Getting Your Finances in Order Before Re-entering the Workforce
With more than a year of being closed for business, several self-employed Canadians relied on the Canada Response Benefit for financial assistance during COVID-19. Now as they re-enter the workforce, regaining financial stability will be an important part of their transition.
If you are returning to work, here are some best practices to get your finances in order.
For many of us, what was once a normal part of our day, the commute became nearly obsolete during the pandemic. Now as workplaces resume regular operations, we will once again have to budget for commuting costs.
According to Statistics Canada, the average Canadian spends at least 1 hour commuting to work. What does this look like in terms of cost? An estimated $273 a week to add to the budget. We recommend calculating the average cost of commuting and determining how this will impact the health of your finances. You may also want to explore alternative or temporary commuting options, such as public transit, to help lower your costs as you transition back to work.
Amid uncertainty with COVID-19, the Canadian Response Benefit was a welcomed relief; however, this reduced income meant changing our spending habits. Gone were the takeout work lunches as we stayed in lockdown and prepared more meals at home.
If purchasing meals at work was one of your habits pre-pandemic, how does this expense affect your budget now? As you transition towards a more stable income, bringing meals from home can help reduce any outstanding debts quicker. We suggest setting a weekly or monthly limit for what you can afford to spend for work meals. While it’s important to treat yourself (and support our local restaurants), being conscious of your extra spending can make a big difference for your finances.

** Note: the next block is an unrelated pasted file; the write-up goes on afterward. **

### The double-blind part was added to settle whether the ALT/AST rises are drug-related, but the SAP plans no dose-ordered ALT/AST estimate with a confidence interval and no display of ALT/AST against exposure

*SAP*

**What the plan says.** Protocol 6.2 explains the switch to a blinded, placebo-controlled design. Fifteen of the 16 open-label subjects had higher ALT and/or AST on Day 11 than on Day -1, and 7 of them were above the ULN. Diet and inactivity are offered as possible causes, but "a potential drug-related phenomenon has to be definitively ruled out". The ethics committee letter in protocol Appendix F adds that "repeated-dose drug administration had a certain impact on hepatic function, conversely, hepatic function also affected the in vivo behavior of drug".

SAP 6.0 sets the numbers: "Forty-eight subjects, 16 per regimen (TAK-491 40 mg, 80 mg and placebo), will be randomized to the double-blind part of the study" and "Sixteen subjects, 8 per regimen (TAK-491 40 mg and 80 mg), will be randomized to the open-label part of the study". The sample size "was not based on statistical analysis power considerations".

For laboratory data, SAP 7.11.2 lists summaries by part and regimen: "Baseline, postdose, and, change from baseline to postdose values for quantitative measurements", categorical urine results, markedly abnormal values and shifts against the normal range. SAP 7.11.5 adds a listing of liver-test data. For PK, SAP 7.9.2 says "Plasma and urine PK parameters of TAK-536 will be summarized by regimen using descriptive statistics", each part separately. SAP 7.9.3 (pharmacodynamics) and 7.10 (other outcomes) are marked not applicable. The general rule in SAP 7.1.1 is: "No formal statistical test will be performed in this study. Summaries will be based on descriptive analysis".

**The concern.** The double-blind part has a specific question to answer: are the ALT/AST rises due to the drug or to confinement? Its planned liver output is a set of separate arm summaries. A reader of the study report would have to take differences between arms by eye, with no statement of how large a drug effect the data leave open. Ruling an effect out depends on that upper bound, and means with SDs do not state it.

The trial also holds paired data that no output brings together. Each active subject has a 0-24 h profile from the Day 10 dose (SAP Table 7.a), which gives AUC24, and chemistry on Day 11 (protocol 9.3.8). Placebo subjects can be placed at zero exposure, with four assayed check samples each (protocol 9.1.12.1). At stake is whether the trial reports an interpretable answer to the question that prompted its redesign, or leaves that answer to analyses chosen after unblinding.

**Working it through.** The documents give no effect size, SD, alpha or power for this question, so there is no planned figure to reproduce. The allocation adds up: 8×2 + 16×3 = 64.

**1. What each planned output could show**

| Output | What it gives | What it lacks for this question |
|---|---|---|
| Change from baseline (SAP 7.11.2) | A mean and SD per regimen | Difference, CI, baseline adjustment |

If you have young children, returning to work will likely add childcare expenses to your budget. You may find yourself spending more on daycare fees due to the pandemic. Many childcare centres experienced a drop in enrollment when they reopened, causing many to close and others to raise their fees. According to the Canadian Centre for Policy Alternatives, the annual increase ranged from 1 percent up to 21 percent. We suggest you review the more flexible areas of your budget that can provide a buffer if you are affected by these increases.
Sanitation Products and Personal Protective Equipment (PPE)
With several COVID measures still in place in Ontario, including masks and sanitation stations, small businesses have had to incur additional expenses to ensure the safety of their employees and customers. Though the Ontario government offered financial assistance to small businesses to help with PPE costs, these grants are now closed. Businesses will need to cover these costs for the foreseeable future.
This year taught us just how important it is to set aside money for uncertain times. Now is an important time to replenish your emergency funds to ensure you have savings for the future. But if you are unable to manage your debt, let alone save for an emergency fund, we encourage you to speak to a Licensed Insolvency Trustee. Our trustee can assess your situation and review debt relief options such as personal bankruptcy or consumer proposals.
Contact us to learn more about how you can move towards a better financial future.